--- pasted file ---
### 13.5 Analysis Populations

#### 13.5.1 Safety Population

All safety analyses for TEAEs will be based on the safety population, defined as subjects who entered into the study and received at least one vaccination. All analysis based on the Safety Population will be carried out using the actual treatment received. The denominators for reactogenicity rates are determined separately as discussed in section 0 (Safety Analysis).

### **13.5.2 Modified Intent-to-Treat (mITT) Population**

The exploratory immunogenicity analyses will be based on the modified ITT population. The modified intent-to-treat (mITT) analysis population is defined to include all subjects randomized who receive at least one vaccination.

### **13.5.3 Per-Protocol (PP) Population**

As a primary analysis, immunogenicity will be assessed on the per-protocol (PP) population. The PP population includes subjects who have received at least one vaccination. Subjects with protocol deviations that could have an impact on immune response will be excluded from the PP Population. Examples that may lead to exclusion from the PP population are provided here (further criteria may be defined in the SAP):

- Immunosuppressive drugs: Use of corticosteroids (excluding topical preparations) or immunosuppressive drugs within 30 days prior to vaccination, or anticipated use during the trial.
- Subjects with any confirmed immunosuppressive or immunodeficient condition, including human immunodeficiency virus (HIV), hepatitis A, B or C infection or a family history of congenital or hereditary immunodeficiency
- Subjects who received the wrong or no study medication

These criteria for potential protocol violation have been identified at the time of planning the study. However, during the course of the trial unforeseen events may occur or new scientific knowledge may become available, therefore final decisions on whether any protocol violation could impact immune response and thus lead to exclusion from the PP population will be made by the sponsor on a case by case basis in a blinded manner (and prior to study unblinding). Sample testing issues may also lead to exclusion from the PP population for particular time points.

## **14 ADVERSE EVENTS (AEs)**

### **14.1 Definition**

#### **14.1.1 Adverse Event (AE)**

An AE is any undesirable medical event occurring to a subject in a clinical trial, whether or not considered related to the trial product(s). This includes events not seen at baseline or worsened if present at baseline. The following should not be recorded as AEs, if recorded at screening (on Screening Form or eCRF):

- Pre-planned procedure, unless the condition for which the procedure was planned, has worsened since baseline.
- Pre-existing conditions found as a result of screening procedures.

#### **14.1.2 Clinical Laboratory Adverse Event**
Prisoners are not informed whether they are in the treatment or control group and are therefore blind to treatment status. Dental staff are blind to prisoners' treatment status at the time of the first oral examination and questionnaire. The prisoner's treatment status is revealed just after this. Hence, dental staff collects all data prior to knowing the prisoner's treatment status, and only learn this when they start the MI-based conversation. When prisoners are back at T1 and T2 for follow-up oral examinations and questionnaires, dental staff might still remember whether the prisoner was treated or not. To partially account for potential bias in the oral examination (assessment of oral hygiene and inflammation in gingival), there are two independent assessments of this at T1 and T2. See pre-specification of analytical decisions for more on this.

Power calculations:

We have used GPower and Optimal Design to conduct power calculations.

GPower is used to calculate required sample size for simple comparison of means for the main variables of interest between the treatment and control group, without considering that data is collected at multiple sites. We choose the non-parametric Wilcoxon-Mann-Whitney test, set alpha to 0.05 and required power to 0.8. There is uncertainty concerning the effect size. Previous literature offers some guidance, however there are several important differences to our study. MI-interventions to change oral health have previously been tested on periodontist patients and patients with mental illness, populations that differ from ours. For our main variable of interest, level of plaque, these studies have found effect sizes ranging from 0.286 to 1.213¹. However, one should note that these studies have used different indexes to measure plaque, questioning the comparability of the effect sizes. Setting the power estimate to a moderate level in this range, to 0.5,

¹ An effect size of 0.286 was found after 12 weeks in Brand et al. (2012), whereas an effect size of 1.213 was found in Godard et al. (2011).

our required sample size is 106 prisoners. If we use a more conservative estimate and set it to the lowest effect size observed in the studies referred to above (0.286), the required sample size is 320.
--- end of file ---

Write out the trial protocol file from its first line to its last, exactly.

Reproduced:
### 13.5 Analysis Populations

#### 13.5.1 Safety Population

All safety analyses for TEAEs will be based on the safety population, defined as subjects who entered into the study and received at least one vaccination. All analysis based on the Safety Population will be carried out using the actual treatment received. The denominators for reactogenicity rates are determined separately as discussed in section 0 (Safety Analysis).

### **13.5.2 Modified Intent-to-Treat (mITT) Population**

The exploratory immunogenicity analyses will be based on the modified ITT population. The modified intent-to-treat (mITT) analysis population is defined to include all subjects randomized who receive at least one vaccination.

### **13.5.3 Per-Protocol (PP) Population**

As a primary analysis, immunogenicity will be assessed on the per-protocol (PP) population. The PP population includes subjects who have received at least one vaccination. Subjects with protocol deviations that could have an impact on immune response will be excluded from the PP Population. Examples that may lead to exclusion from the PP population are provided here (further criteria may be defined in the SAP):

- Immunosuppressive drugs: Use of corticosteroids (excluding topical preparations) or immunosuppressive drugs within 30 days prior to vaccination, or anticipated use during the trial.
- Subjects with any confirmed immunosuppressive or immunodeficient condition, including human immunodeficiency virus (HIV), hepatitis A, B or C infection or a family history of congenital or hereditary immunodeficiency
- Subjects who received the wrong or no study medication

These criteria for potential protocol violation have been identified at the time of planning the study. However, during the course of the trial unforeseen events may occur or new scientific knowledge may become available, therefore final decisions on whether any protocol violation could impact immune response and thus lead to exclusion from the PP population will be made by the sponsor on a case by case basis in a blinded manner (and prior to study unblinding). Sample testing issues may also lead to exclusion from the PP population for particular time points.

## **14 ADVERSE EVENTS (AEs)**

### **14.1 Definition**

#### **14.1.1 Adverse Event (AE)**

An AE is any undesirable medical event occurring to a subject in a clinical trial, whether or not considered related to the trial product(s). This includes events not seen at baseline or worsened if present at baseline. The following should not be recorded as AEs, if recorded at screening (on Screening Form or eCRF):

- Pre-planned procedure, unless the condition for which the procedure was planned, has worsened since baseline.
- Pre-existing conditions found as a result of screening procedures.

#### **14.1.2 Clinical Laboratory Adverse Event**
Prisoners are not informed whether they are in the treatment or control group and are therefore blind to treatment status. Dental staff are blind to prisoners' treatment status at the time of the first oral examination and questionnaire. The prisoner's treatment status is revealed just after this. Hence, dental staff collects all data prior to knowing the prisoner's treatment status, and only learn this when they start the MI-based conversation. When prisoners are back at T1 and T2 for follow-up oral examinations and questionnaires, dental staff might still remember whether the prisoner was treated or not. To partially account for potential bias in the oral examination (assessment of oral hygiene and inflammation in gingival), there are two independent assessments of this at T1 and T2. See pre-specification of analytical decisions for more on this.

Power calculations:

We have used GPower and Optimal Design to conduct power calculations.

GPower is used to calculate required sample size for simple comparison of means for the main variables of interest between the treatment and control group, without considering that data is collected at multiple sites. We choose the non-parametric Wilcoxon-Mann-Whitney test, set alpha to 0.05 and required power to 0.8. There is uncertainty concerning the effect size. Previous literature offers some guidance, however there are several important differences to our study. MI-interventions to change oral health have previously been tested on periodontist patients and patients with mental illness, populations that differ from ours. For our main variable of interest, level of plaque, these studies have found effect sizes ranging from 0.286 to 1.213¹. However, one should note that these studies have used different indexes to measure plaque, questioning the comparability of the effect sizes. Setting the power estimate to a moderate level in this range, to 0.5,

¹ An effect size of 0.286 was found after 12 weeks in Brand et al. (2012), whereas an effect size of 1.213 was found in Godard et al. (2011).

our required sample size is 106 prisoners. If we use a more conservative estimate and set it to the lowest effect size observed in the studies referred to above (0.286), the required sample size is 320.